Measuring Risk Relevant Change: Implications for the Therapeutic Process and Risk Management in Sexual Offending Populations
This presentation provides a review and synthesis of the sexual offense treatment change literature with implications for dynamic sexual violence risk assessment and management. A rationale is provided for the importance of dynamic approaches in sexual violence risk assessment, and that change is most informative when it is risk relevant and generated from a credible change agent (e.g., treatment, aging, increase in supports). Models and methods for evaluating sexual violence risk change are then briefly reviewed, followed by a more detailed overview of sexual offense treatment change research in frequently evaluated domains of psychological functioning (e.g., sexual deviance, mental health and wellbeing, attitudes and cognitions). Prominent examples of dynamic sexual offense risk measures, and their change properties demonstrated through research, are reviewed followed by an illustration of methods to systematically incorporate change information into risk appraisals.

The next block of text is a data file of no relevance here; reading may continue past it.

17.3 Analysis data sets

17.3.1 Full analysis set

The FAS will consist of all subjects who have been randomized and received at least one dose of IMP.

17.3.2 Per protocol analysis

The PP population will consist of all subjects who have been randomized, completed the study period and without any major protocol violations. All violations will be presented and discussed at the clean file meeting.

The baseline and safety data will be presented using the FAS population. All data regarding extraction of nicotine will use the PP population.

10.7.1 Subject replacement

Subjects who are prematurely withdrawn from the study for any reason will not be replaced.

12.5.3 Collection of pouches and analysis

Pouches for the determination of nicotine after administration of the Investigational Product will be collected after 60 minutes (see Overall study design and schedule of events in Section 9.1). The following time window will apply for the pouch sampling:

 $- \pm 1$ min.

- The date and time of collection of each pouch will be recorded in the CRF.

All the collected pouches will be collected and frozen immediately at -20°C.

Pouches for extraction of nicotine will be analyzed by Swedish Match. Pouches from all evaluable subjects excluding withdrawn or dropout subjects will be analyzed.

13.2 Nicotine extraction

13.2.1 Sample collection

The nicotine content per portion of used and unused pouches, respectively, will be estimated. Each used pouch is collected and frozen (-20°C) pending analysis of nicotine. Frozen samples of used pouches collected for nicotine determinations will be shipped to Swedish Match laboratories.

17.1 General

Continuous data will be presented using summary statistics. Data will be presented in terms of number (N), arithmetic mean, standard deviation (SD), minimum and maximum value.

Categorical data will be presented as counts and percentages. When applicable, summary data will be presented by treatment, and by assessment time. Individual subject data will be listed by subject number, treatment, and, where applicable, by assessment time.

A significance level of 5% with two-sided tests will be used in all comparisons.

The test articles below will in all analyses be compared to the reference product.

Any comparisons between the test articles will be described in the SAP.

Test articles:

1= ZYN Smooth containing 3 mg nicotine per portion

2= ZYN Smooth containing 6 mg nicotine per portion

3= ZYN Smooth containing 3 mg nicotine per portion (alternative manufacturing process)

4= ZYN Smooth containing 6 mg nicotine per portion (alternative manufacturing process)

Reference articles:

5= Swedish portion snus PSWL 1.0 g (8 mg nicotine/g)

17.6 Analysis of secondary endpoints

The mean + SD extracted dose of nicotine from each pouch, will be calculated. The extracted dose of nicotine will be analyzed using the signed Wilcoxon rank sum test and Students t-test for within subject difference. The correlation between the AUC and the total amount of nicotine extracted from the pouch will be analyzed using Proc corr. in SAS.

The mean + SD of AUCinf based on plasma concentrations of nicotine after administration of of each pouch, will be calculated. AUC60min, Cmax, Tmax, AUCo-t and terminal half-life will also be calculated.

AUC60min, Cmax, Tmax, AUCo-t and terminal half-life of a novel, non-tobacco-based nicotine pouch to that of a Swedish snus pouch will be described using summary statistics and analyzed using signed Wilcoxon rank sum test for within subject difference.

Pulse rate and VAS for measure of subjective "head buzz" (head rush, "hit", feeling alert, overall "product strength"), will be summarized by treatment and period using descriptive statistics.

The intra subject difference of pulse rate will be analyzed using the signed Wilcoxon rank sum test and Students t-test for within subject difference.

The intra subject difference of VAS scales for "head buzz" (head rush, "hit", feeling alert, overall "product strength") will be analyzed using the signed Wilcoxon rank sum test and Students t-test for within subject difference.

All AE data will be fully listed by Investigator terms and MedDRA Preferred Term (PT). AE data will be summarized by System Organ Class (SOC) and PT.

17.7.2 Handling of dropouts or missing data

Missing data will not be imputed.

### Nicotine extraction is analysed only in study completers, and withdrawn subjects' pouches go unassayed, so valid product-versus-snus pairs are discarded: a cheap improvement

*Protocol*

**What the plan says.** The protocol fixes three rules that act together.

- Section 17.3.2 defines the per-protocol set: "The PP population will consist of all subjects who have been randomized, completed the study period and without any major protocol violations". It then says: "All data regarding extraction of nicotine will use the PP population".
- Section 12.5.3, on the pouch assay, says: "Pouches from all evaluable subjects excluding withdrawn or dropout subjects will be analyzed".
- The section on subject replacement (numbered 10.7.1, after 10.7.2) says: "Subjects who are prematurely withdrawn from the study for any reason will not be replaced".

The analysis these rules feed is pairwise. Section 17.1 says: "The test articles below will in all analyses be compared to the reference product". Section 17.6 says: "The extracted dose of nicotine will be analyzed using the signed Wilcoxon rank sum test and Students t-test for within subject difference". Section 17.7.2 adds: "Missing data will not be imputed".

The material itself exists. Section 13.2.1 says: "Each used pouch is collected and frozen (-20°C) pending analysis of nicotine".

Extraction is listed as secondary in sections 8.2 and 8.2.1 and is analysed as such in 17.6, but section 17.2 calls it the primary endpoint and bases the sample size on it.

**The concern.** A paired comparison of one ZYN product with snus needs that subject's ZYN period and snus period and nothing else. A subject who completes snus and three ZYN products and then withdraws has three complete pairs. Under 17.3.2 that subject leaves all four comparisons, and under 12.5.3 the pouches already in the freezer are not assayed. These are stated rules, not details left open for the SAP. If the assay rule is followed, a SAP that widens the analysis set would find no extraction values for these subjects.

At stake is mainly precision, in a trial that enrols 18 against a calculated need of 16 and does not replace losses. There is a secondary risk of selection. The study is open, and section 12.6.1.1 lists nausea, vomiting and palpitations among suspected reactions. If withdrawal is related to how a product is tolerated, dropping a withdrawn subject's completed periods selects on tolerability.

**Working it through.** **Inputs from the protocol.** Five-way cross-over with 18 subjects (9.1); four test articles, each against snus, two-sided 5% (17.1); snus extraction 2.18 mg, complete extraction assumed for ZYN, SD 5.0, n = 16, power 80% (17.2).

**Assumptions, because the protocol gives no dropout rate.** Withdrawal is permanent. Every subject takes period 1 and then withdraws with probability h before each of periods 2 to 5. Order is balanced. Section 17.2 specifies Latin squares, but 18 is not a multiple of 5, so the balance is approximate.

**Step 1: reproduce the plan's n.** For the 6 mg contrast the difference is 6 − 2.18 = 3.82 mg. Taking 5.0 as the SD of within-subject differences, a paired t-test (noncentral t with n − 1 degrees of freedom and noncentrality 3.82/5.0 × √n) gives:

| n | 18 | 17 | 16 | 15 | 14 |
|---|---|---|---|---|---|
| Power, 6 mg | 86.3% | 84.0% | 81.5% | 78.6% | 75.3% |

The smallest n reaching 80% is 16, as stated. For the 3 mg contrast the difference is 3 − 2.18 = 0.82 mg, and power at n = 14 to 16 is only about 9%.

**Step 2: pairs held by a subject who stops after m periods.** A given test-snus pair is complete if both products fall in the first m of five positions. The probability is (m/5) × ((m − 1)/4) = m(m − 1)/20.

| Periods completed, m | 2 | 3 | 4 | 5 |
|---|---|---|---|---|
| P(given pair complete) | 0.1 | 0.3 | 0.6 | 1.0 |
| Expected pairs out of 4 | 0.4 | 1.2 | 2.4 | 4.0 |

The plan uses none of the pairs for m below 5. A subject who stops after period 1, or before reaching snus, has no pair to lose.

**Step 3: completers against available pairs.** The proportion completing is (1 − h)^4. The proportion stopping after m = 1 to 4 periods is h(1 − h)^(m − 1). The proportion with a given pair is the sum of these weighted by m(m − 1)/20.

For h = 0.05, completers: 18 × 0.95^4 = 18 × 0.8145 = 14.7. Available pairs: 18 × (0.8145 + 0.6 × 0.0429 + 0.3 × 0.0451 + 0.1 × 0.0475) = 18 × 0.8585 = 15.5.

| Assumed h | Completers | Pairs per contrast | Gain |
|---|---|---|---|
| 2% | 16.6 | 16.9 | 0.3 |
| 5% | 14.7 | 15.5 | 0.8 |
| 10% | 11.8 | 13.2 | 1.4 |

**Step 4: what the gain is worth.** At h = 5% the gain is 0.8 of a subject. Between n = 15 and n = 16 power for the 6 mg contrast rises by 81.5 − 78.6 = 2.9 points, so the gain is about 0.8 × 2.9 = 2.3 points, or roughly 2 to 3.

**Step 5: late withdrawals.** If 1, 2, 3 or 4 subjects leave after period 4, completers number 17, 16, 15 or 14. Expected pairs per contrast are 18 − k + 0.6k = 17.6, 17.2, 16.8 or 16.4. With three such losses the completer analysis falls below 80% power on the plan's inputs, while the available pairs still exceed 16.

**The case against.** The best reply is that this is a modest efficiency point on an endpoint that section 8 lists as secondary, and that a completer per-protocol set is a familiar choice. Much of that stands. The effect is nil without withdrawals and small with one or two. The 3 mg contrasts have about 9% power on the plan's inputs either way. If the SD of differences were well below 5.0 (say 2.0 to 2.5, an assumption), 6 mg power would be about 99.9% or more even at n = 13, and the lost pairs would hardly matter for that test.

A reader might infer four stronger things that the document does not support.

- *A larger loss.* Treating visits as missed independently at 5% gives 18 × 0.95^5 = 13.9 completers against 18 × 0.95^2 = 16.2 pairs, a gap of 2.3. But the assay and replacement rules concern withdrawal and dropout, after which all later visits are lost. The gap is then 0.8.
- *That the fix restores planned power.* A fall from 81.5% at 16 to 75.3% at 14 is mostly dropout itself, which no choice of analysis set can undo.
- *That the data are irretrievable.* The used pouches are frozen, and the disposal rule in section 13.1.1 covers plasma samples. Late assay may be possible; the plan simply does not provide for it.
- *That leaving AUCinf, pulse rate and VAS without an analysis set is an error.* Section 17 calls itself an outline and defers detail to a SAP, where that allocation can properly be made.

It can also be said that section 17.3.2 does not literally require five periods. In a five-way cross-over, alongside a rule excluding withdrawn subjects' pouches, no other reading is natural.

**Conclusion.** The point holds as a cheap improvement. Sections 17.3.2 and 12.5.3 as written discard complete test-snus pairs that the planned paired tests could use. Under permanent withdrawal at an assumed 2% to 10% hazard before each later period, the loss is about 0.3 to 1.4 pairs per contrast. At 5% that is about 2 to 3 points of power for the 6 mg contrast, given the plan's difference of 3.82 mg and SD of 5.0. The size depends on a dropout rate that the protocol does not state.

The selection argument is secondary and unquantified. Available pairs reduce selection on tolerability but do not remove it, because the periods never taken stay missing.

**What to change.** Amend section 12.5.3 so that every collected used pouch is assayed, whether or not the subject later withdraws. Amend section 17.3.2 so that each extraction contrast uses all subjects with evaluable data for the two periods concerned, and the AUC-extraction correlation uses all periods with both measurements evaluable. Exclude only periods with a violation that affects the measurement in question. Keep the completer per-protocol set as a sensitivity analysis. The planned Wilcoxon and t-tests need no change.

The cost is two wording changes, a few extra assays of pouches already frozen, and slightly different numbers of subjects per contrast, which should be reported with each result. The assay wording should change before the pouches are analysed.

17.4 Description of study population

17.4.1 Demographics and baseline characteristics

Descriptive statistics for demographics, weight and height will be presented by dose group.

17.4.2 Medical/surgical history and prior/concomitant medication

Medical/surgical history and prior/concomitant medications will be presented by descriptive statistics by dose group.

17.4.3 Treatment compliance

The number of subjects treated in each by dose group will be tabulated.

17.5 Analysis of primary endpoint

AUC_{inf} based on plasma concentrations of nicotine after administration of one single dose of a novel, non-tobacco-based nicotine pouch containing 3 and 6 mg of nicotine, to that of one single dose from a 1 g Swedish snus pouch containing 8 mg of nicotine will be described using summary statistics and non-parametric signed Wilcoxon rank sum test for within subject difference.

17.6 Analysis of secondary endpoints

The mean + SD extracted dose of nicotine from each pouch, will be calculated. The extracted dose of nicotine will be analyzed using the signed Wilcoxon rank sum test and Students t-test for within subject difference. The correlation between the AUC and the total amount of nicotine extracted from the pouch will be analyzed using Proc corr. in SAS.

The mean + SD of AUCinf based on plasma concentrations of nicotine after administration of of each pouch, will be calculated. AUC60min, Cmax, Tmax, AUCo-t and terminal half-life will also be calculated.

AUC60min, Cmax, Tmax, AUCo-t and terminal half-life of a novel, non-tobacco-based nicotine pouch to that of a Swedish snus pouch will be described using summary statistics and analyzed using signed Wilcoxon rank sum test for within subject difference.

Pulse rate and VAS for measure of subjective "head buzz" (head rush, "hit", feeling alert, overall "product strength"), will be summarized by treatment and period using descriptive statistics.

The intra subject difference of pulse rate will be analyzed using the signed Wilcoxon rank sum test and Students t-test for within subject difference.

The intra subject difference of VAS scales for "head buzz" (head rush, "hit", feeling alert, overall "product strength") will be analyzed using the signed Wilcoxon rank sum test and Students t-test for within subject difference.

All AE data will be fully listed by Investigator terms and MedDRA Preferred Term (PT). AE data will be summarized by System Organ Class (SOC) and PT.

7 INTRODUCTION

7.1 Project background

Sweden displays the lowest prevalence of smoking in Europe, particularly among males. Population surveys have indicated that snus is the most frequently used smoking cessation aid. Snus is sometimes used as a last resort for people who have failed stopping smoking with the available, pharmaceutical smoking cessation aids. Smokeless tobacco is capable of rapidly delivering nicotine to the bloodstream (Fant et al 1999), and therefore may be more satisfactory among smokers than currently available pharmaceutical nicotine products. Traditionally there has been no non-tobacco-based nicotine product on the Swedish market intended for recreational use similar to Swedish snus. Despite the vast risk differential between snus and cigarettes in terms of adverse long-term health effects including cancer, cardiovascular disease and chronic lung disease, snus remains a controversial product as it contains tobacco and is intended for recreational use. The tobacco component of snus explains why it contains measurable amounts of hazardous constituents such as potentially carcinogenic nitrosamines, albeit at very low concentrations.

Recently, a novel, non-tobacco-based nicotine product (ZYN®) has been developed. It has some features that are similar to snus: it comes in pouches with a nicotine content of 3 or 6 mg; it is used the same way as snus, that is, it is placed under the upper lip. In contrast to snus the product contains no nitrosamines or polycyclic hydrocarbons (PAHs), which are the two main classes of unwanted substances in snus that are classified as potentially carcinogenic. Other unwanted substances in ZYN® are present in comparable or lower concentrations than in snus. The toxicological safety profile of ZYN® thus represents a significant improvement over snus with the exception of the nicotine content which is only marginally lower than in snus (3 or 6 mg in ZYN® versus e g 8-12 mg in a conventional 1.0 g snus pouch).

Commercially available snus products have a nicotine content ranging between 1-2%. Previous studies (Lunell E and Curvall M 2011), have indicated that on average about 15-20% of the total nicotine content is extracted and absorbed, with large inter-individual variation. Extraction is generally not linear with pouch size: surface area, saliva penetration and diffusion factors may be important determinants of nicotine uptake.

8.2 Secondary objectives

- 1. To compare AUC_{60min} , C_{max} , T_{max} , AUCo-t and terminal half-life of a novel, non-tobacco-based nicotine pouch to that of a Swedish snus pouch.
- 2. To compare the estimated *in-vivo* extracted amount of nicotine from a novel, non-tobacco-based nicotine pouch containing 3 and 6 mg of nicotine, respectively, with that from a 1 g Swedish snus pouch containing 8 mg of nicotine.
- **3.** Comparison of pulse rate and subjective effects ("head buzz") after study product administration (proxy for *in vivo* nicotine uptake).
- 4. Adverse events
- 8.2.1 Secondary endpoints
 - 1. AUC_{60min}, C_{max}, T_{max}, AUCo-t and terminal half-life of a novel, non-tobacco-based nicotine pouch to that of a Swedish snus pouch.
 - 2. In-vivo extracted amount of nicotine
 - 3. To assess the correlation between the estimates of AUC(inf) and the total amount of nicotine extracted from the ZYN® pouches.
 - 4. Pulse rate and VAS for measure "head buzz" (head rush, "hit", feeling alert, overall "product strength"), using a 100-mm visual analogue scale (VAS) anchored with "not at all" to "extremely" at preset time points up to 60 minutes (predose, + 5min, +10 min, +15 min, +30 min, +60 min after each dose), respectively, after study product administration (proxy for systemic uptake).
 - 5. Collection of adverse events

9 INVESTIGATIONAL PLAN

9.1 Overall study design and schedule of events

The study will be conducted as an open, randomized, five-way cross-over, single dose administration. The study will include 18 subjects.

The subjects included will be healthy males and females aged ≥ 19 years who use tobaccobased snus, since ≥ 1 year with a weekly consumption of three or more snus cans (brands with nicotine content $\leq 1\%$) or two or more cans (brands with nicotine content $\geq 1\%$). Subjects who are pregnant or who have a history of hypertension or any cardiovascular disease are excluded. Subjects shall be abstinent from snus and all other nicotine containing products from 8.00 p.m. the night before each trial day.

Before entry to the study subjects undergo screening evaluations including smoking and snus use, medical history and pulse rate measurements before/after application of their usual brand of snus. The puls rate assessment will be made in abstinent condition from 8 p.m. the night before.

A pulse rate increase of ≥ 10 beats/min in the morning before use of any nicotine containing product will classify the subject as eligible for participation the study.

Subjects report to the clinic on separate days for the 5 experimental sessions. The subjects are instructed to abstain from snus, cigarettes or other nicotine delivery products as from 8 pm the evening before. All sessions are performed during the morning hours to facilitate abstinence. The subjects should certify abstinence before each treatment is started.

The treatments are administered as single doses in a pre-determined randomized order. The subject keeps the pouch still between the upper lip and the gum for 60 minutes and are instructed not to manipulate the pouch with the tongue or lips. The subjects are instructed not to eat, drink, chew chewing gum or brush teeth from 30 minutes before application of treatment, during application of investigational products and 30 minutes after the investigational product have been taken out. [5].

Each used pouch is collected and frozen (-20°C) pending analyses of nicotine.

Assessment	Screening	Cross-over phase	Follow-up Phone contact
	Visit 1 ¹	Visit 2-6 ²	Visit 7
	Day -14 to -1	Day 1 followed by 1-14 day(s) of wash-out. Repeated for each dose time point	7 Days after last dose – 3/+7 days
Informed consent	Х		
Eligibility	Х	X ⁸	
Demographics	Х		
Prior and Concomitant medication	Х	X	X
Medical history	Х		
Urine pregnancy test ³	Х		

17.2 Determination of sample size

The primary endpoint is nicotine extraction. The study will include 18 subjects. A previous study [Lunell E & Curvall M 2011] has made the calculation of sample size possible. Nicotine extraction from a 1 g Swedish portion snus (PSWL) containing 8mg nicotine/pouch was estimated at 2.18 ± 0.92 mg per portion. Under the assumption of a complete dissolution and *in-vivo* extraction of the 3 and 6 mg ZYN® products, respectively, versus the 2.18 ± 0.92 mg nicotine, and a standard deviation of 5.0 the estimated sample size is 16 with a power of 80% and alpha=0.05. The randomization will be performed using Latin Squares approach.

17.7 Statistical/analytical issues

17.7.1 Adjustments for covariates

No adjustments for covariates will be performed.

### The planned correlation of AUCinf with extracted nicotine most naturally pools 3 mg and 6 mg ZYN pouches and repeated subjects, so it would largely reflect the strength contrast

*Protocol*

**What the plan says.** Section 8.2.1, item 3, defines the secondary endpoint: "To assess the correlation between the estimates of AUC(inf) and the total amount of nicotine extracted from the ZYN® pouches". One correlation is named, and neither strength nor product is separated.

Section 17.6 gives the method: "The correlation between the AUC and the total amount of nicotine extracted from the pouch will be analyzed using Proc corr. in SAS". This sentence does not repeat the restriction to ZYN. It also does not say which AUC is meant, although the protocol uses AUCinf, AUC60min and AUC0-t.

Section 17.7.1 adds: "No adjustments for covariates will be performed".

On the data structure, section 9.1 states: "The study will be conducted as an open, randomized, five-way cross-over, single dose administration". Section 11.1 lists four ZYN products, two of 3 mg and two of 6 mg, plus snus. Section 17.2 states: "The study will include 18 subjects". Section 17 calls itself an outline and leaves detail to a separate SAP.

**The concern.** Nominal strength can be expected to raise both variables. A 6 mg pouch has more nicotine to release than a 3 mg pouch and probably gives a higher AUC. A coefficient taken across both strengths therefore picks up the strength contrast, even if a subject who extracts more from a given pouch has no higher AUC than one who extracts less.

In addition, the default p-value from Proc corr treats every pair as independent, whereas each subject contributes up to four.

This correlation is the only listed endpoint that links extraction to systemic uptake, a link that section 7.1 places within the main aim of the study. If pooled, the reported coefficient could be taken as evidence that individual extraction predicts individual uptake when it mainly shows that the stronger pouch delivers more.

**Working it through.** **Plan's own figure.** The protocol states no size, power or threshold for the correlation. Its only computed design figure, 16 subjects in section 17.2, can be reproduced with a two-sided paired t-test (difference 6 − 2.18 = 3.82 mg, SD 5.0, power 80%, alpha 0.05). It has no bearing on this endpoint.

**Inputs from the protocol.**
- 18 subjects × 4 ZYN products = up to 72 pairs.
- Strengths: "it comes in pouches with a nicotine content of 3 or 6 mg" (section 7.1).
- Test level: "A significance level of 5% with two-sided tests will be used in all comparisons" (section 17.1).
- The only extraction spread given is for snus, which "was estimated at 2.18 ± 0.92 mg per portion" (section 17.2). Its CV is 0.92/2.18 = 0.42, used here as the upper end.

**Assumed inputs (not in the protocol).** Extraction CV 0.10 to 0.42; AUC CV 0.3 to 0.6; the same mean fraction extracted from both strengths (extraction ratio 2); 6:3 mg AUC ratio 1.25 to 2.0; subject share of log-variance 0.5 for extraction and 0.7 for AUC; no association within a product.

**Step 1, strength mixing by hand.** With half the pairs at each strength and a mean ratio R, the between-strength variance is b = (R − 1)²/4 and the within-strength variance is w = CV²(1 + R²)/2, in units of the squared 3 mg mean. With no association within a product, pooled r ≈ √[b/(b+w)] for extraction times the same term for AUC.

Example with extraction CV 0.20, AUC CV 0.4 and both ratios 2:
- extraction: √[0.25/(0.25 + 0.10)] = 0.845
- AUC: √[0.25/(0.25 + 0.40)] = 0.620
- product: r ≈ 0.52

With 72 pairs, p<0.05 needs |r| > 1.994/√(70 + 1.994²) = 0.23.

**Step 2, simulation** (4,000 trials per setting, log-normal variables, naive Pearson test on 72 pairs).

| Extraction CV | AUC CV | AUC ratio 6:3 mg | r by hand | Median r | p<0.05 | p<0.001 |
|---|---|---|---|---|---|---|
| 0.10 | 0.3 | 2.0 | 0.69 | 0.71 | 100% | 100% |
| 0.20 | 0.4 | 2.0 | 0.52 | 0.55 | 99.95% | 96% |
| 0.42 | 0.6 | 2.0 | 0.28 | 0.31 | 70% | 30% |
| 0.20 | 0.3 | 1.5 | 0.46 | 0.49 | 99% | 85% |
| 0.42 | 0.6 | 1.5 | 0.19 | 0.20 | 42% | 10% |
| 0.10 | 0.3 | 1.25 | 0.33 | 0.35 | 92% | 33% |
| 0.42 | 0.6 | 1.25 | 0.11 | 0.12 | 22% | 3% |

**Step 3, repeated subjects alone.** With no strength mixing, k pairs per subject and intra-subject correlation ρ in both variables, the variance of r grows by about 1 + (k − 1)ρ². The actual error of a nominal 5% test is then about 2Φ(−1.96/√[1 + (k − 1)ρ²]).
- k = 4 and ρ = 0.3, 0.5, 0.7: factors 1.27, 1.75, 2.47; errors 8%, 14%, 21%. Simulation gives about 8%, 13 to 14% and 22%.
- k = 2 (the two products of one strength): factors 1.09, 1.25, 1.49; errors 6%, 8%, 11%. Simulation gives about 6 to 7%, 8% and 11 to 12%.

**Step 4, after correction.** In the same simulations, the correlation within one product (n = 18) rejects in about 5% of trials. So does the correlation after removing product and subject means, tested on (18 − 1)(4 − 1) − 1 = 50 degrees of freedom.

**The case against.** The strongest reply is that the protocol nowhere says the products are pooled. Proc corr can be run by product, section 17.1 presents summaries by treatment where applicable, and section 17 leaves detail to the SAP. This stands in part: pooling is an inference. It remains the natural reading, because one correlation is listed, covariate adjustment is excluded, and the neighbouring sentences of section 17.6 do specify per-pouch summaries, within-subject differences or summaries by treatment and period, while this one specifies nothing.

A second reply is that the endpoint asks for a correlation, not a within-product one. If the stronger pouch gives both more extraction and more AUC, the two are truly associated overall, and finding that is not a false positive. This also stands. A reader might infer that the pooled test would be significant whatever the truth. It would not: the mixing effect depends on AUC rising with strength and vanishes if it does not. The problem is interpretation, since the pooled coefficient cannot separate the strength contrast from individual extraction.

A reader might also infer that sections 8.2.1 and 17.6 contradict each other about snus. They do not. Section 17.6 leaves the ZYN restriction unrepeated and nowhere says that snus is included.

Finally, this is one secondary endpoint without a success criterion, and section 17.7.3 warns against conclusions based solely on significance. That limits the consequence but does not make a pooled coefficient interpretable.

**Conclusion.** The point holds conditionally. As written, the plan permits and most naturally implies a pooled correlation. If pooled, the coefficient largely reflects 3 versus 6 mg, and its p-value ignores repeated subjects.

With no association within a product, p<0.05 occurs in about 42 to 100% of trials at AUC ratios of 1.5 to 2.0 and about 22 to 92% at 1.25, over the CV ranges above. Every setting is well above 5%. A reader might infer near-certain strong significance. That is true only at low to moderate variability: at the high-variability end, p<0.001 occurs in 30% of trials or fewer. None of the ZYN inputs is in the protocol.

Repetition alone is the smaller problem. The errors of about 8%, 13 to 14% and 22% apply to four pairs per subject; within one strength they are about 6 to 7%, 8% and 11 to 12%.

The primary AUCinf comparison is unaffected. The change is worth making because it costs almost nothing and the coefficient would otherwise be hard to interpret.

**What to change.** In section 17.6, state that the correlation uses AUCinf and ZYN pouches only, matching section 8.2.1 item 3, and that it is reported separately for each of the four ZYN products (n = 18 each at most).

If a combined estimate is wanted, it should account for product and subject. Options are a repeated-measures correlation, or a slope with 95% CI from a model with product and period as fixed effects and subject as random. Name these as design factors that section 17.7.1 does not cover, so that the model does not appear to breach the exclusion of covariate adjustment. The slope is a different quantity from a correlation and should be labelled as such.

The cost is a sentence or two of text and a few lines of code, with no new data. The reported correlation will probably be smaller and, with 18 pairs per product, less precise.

Dr. Mark Olver Ph.D. is Professor and Registered Doctoral Psychologist in the Clinical Psychology Program at the University of Saskatchewan, Canada, where he is involved in graduate and undergraduate clinical and research supervision, teaching, administration, and applied forensic research. Prior to his academic appointment, Mark worked as a clinical psychologist in various capacities, including providing assessment, treatment, and consultation services for young offenders in the Saskatoon Health Region and for adult federal offenders in the Correctional Service of Canada. Mark’s research interests include offender risk assessment and treatment, young offenders, psychopathy, and the evaluation of therapeutic change. He is the co-developer of the Violence Risk Scale-Sexual Offense version (VRS-SO) and the Violence Risk Scale-Youth Sexual Offense version (VRS-YSO) and he provides training and consultation services internationally in the assessment and treatment of psychopathic, sexual, and violent offending populations.